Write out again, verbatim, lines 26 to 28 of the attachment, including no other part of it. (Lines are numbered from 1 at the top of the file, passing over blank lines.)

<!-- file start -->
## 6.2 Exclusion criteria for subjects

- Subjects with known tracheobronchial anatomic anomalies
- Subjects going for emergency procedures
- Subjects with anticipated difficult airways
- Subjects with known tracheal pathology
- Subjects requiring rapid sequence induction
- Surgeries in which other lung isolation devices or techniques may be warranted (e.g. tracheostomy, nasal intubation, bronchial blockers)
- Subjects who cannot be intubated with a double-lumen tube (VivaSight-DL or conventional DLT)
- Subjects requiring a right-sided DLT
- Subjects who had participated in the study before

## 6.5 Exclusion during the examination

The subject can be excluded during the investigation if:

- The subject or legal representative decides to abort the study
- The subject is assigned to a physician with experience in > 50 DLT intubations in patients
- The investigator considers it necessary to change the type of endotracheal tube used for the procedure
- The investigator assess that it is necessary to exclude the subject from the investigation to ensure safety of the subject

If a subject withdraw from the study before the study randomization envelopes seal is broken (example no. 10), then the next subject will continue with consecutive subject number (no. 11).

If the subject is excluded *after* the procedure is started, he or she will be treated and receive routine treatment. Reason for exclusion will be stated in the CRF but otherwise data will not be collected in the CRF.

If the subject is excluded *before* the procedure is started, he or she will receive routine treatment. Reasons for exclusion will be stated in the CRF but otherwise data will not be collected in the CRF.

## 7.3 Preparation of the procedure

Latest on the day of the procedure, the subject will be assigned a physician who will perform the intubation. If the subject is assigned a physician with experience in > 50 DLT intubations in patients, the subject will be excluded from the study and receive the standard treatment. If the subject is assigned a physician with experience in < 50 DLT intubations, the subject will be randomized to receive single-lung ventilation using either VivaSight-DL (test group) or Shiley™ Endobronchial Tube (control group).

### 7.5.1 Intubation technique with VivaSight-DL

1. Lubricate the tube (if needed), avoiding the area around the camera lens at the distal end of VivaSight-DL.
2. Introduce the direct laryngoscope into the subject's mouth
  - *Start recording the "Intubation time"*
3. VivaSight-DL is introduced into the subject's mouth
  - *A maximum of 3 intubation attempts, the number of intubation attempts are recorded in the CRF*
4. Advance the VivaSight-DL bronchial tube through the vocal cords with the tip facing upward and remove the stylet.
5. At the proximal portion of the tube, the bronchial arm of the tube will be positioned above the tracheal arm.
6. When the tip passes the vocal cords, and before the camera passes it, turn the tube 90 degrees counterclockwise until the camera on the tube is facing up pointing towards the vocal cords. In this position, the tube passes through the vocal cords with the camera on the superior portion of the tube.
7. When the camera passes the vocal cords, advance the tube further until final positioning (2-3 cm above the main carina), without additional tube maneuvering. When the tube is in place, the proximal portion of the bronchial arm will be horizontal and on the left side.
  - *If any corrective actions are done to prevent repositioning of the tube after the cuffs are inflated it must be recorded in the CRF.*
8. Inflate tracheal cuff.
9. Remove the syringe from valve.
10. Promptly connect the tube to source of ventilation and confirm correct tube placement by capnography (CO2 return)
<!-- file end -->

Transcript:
3. VivaSight-DL is introduced into the subject's mouth
  - *A maximum of 3 intubation attempts, the number of intubation attempts are recorded in the CRF*
4. Advance the VivaSight-DL bronchial tube through the vocal cords with the tip facing upward and remove the stylet.